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Joyce DiDonato: "Drama Queens"
Opera arias by Cesti, Giacomelli, Handel, Hasse, Haydn, Keiser, Monteverdi, Orlandini and Porta. Il Complesso Barocco, Curtis. Texts and translations. Virgin Classics 5099960265425
Joyce DiDonato and Alan Curtis’s recital of obscure Baroque repertory features some spectacular singing and playing.
As the once-mighty flood of aria albums on CD has dwindled to a trickle, most of the remaining new releases on major labels have a number of things in common. This new Virgin Classics recital from Joyce DiDonato and Alan Curtis is representative in many of these ways: it has impeccable musicological credentials in the editions used and in the period-instrument accompaniment; it has a very generous playing time as it spans decades of obscure Baroque repertoire; and it has the sort of deeply stupid title that marketing people like to pretend is essential nowadays. Above all, as we have come to expect from artists who still get to make records, it features some spectacular singing.
Whenever an aria by Reinhard Keiser (1674–1739) turns up, it seems that Keiser is the ripest candidate for modern revival. His music is inventive, his chromaticism is attractive, and he writes operas on subjects, such as Julius Caesar and Orpheus, that would be a natural fit for opera companies planning thematic seasons. Then the recollection comes that so much of Keiser's music is lost. DiDonato and Curtis offer a gem, "Geloso sospetto," from Octavia . The accompaniment consists of nothing but a bassoon ensemble and continuo (no strings). The performance here is a reminder that, for all of the many benefits of rhythmic flexibility in Baroque music, the occasional piece responds beautifully to a performance in strict, unyielding tempo depicting the implacable workings of fate. It's an entirely different sort of musical expression, and DiDonato further reminds us that singers from this period were prized just as much for their awesome low notes as for their high ones. Giovanni Porta, a contemporary of Keiser's, wrote thirty operas but merits only a paragraph in the New Grove Dictionary of Opera. The performance here of an aria from his Ifigenia in Aulide features violin playing as keen to portray the character as the singer proves herself to be, and singer and conductor work hard to make the silences as expressive as the notes . The selections on the album are not presented in chronological order, but anyone who listens to them that way will have no doubt that Antonio Cesti (1623–69) is an important and representative figure in the development of opera. In a substantial scene from Cesti's Orontea, DiDonato shows a beautiful trill, a willingness to bend pitch skillfully for expressive purposes, and perhaps her finest work in mining both the sound and the sense of the text . It is ironic that the very celebrity that allows her to make a recording like this one means that DiDonato has to sing in houses too big for a performance this finely calibrated.
Curtis and DiDonato have waded into a musicological swamp with the aria "Sposa, son disprezzata." Long attributed to Vivaldi, and recorded as a Vivaldi piece by Cecilia Bartoli on an early album, this piece is actually by Geminiano Giacomelli. The aria was poached and altered by Vivaldi for use in his own opera Bajazet. Bartoli made amends when she recorded the original Giacomelli version for her 2009 Sacrificium album. DiDonato sings the Vivaldi version under Giacomelli's name. It's a very persuasive performance, with some treacherously long phrases easily taken in one breath , some utterly natural ornamentation in the da capo, and a perfect mixture of defiance and helplessness. Elsewhere on the disc there is a preponderance of barn burners, bowing to the reality that singers are expected to hit every pitch out of the ballpark these days. Orlandini's "Col versar, barbaro, il sangue" is one of the better flaming arias among the rarities. Handel's aria for Rossane in Alessandro, "Brilla nell'alma," gets a scorching performance of tremendous accomplishment , one that hints at how difficult it is. It's instructive to hear how Sandrine Piau in this aria is just as fleet but also manages to characterize the figuration as shivers of delight. DiDonato also gives an over-the-top version of one of Handel's arias for Alcina. It is hard to fathom the musical reasons for singing the A section so fast and the B section so slow. Curtis completely loses the sarabande feeling in the latter; obviously he does so on purpose, since he is highly attuned to siciliennes and dance influences elsewhere.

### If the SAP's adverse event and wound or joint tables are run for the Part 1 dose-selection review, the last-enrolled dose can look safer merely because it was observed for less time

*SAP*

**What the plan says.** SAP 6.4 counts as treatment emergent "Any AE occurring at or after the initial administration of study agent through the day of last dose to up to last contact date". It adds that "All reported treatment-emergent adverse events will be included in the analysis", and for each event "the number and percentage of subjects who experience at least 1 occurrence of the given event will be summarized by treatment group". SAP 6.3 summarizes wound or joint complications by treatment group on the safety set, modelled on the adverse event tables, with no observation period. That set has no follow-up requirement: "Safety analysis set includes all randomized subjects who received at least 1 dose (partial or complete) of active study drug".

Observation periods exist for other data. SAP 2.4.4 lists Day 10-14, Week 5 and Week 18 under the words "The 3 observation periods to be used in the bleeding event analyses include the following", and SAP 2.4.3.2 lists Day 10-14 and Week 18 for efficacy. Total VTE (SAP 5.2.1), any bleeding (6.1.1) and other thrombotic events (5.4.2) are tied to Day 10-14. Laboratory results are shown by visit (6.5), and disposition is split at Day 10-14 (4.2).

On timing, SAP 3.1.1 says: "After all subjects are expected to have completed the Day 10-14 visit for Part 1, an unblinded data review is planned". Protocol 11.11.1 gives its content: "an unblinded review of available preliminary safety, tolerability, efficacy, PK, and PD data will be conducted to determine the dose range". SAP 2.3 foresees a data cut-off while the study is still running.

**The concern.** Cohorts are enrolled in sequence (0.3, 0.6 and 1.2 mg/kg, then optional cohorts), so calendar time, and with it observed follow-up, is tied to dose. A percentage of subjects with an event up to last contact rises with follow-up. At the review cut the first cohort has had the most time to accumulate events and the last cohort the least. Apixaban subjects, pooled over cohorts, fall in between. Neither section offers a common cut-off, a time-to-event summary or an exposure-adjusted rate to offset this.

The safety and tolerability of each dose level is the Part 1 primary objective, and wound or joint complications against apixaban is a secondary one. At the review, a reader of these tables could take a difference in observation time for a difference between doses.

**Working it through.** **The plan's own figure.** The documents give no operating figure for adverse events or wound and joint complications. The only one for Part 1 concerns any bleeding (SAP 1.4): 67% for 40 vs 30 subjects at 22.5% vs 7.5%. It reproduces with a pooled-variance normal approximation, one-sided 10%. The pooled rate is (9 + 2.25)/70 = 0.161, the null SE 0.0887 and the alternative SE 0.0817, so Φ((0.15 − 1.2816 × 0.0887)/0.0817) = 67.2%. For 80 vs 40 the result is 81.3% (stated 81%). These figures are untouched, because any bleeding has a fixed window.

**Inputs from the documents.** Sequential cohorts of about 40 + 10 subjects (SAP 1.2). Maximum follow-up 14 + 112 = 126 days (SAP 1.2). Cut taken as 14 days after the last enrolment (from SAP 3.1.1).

There was a time when an album of so much unknown repertoire would have been considered risky. Now, in an over-documented age with many dozens of recordings of every famous aria, the risk is in competing with great singers of every era. There are only two standard items in this recital. Ottavia's entrance scene from L'Incoronazione di Poppea gets an unremittingly intense performance, one that draws the listener through each phrase in a gripping, confrontational manner. (Curtis's continuo players are real partners here, but without pulling focus.) And DiDonato's "Piangerò la sorte mia," from Handel's Giulio Cesare, is fabulous . It is deeply personal without being self-indulgent, it has supreme authority in ornamentation and a cadenza that sounds as if Handel wrote it, and it has devastating mastery of vibrato-less tone from mezzo, flutist and violinists alike. It represents a new career peak for this singer.
WILLIAM R. BRAUN
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